Runners MOT – Brighton Half Marathon

physio or chiropractic for PFS in BrightonRunning injuries often start with a niggle. Knee pain, muscle strain, tendon pulls, bursitis, ligament sprains and all sorts of other aches and pains are a constant reminder that marathon training and actually running it can be a hazardous business. Many people who enter for the Vitality Brighton Half Marathon will not complete it because of injury. We aim make sure you are not one of them.

For the next few weeks we are offering a free Runners MOT especially aimed at runners in the Vitality Brighton Marathon. We want you to be fit, strong and ready to run in support of the Sussex Beacon.

Our physios will check you out top to bottom concentrating on your footwear and leg and foot movements. We will check all the usual things like over-pronation but also things that often over-looked like jamming of the hinge joint of the ankle which changes stride length. We will look at knees, hips and backs too. At the end of our Runners MOT you will have an in depth risk profile of the likelihood of future running injuries and a plan for prevention. If you are having problems currently then we will give you a plan for the best recovery.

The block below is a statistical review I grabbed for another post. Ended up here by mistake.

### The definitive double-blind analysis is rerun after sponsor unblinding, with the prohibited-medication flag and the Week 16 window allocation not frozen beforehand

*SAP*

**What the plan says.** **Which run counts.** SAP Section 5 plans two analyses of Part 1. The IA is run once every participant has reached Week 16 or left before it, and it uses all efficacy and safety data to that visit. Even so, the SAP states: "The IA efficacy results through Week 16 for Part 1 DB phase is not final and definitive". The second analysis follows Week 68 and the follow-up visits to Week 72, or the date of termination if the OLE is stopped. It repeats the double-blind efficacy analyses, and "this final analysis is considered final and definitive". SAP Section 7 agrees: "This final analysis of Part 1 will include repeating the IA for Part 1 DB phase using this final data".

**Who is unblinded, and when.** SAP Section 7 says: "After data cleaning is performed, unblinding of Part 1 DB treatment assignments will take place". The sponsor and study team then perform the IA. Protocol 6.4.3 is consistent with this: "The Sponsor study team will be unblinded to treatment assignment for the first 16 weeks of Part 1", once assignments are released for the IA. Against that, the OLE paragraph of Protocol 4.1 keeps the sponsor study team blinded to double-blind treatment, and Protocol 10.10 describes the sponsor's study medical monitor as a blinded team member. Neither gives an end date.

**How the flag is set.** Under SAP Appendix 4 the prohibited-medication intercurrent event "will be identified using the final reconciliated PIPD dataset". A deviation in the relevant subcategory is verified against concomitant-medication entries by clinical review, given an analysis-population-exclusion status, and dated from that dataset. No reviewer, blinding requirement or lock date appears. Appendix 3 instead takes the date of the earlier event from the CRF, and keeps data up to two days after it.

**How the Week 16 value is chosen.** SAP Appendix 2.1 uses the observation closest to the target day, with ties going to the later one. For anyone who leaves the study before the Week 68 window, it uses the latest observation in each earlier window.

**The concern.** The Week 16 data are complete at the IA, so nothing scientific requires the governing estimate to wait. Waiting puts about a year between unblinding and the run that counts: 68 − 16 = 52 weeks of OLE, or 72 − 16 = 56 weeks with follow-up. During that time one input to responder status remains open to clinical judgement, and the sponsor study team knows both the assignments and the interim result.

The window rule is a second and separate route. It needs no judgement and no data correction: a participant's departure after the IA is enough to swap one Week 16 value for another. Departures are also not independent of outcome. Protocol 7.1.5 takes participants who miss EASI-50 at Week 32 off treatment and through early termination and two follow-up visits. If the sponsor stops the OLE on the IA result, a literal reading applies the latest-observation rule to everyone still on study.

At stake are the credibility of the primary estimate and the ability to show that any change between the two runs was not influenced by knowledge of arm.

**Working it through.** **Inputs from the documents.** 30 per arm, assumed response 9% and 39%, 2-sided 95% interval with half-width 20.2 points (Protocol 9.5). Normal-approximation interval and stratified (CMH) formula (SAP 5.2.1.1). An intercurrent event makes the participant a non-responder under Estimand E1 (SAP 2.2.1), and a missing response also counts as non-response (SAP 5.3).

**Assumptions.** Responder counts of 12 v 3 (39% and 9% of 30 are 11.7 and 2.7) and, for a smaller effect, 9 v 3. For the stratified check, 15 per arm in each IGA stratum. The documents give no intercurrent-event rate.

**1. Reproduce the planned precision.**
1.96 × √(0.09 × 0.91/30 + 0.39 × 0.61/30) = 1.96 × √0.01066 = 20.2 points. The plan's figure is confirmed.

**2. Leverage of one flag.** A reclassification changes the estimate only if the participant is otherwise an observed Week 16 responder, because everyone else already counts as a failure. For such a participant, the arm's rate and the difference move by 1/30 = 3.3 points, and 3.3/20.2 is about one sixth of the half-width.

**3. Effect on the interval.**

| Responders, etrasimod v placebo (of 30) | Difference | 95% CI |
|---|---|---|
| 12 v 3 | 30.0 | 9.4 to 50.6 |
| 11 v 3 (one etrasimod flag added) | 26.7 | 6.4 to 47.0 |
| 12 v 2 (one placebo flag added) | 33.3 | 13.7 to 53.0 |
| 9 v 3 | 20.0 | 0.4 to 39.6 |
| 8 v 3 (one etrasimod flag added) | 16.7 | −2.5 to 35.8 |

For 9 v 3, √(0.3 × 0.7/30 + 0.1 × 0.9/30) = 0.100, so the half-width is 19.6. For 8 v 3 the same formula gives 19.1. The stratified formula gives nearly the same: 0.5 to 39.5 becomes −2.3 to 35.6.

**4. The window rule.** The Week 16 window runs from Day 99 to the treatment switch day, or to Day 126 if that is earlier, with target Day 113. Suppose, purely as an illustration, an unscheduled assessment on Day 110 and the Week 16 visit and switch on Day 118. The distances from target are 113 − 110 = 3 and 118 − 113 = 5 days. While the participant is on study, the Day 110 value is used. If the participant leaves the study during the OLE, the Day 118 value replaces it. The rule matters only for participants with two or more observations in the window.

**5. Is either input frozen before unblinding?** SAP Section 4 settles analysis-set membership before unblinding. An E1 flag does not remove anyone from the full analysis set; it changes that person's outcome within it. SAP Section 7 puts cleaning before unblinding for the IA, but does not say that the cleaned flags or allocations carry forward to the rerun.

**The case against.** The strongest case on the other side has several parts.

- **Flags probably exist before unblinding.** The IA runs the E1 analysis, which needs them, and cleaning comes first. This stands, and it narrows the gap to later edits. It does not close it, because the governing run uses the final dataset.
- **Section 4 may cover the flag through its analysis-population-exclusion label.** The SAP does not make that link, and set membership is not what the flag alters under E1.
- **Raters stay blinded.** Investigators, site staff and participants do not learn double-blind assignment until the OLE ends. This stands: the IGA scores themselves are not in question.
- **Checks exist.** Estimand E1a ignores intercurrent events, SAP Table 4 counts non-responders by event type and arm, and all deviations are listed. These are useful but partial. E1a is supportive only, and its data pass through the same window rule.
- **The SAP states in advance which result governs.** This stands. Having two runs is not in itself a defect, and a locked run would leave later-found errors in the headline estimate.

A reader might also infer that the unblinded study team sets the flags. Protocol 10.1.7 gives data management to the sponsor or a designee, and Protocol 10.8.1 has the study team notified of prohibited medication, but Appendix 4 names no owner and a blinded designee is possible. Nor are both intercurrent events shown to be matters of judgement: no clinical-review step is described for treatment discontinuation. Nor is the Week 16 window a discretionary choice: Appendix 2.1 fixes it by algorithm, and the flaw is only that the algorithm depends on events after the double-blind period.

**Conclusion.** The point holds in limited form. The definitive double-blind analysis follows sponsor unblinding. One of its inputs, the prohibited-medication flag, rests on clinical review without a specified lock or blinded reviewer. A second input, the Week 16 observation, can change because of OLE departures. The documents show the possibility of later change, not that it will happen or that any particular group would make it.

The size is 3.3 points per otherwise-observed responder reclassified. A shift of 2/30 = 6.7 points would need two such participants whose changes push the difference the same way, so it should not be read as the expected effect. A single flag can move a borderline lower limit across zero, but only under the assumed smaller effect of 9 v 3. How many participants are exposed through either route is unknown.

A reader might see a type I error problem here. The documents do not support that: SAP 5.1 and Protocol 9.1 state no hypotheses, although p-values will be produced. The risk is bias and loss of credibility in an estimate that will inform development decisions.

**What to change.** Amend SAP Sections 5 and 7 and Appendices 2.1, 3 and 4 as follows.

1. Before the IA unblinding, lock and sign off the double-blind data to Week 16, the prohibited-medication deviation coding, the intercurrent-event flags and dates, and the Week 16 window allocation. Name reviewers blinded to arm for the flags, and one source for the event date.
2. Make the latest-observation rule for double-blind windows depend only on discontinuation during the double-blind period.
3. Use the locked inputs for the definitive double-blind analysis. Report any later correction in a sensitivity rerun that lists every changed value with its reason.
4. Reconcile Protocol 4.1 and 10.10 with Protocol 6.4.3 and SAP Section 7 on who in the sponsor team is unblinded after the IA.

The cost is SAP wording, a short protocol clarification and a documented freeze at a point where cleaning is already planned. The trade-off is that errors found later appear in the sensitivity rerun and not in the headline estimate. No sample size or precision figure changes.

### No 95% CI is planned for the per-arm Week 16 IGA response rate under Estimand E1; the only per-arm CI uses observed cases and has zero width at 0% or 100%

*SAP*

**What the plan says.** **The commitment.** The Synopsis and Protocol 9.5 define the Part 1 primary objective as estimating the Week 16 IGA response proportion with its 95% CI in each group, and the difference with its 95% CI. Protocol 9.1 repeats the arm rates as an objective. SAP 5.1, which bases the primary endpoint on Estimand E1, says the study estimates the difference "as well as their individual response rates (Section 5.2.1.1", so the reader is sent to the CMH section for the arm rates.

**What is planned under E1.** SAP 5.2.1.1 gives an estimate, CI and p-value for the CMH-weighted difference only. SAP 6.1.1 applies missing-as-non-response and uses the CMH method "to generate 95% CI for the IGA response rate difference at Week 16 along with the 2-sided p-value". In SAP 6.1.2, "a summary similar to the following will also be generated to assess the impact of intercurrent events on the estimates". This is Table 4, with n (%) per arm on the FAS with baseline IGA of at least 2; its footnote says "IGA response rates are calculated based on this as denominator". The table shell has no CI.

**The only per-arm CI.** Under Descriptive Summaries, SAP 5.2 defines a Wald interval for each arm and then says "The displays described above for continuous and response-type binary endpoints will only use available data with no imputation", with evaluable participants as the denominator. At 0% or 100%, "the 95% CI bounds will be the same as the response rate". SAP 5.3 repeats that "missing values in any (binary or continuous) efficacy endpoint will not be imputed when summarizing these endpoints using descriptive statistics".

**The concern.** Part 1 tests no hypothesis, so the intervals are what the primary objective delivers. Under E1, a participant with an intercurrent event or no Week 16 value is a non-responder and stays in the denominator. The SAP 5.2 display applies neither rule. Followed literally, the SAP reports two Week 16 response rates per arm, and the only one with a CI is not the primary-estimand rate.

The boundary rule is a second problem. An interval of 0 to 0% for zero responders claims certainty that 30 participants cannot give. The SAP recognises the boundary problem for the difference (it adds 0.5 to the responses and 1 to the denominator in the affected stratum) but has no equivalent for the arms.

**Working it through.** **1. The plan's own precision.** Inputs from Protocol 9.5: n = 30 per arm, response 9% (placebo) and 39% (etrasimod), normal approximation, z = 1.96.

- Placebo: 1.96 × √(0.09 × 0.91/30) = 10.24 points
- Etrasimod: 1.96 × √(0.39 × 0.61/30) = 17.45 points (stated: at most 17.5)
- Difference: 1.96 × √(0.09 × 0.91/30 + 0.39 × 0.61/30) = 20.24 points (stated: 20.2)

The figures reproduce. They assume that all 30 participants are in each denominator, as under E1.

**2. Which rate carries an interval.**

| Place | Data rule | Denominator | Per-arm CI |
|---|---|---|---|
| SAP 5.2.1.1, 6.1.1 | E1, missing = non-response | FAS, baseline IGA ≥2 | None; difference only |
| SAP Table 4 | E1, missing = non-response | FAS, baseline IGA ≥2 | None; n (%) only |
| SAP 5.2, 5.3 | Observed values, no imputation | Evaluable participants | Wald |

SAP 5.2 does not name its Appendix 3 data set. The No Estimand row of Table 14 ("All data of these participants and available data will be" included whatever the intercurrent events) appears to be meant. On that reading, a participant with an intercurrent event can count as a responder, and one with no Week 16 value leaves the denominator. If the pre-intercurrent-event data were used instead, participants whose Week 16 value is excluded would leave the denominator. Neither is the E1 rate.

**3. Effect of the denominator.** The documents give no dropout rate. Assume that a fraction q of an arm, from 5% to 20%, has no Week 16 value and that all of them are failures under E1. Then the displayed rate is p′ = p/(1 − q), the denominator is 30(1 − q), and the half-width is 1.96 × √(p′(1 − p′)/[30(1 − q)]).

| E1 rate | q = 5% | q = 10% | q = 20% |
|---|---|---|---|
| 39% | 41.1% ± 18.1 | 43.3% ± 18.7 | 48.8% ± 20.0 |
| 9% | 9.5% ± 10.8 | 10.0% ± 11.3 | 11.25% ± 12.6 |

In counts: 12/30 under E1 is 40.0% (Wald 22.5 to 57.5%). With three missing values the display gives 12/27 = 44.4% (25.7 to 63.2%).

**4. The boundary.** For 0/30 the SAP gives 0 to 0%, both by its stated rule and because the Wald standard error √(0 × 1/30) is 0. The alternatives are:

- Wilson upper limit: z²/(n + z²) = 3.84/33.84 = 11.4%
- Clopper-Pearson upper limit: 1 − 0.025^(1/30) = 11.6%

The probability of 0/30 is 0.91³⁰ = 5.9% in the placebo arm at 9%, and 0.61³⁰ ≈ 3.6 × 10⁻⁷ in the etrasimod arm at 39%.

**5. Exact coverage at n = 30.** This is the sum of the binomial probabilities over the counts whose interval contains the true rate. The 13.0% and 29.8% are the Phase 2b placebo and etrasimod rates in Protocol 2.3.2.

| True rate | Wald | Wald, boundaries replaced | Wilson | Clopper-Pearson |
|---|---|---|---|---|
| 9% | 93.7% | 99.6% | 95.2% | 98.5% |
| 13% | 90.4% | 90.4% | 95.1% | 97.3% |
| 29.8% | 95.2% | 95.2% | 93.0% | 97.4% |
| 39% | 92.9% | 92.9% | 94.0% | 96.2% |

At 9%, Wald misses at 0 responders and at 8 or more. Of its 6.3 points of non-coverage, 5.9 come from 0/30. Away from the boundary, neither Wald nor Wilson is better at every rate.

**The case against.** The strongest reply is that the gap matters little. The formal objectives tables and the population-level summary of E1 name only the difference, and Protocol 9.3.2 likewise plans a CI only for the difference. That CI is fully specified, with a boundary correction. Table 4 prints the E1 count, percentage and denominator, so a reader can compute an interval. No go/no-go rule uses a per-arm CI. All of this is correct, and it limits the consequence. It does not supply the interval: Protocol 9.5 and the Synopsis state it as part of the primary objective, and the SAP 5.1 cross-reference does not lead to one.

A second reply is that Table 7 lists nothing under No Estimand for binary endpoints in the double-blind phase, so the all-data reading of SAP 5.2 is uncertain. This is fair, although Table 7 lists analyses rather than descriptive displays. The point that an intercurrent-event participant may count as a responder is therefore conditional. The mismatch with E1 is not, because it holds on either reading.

So don’t let a niggle turn into a pain, call to make an appointment.

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Do I need orthotics for running?

Orthtoics for Runners KneeWhy would I need orthotics?

Although running shoe design and technology has progressed leaps and bounds over recent years, there are certain foot types that will require more support, explains James Masterson, physio here at Sundial, Brighton.  However not everyone will benefit from orthotics and it’s important to gain professional advice before deciding on whether an orthotic is right for you.  A full biomechanical assessment from a physiotherapist or chiropractor can help determine whether the underlying root of the problem stems from your feet and whether or not an orthotic is appropriate for your foot type.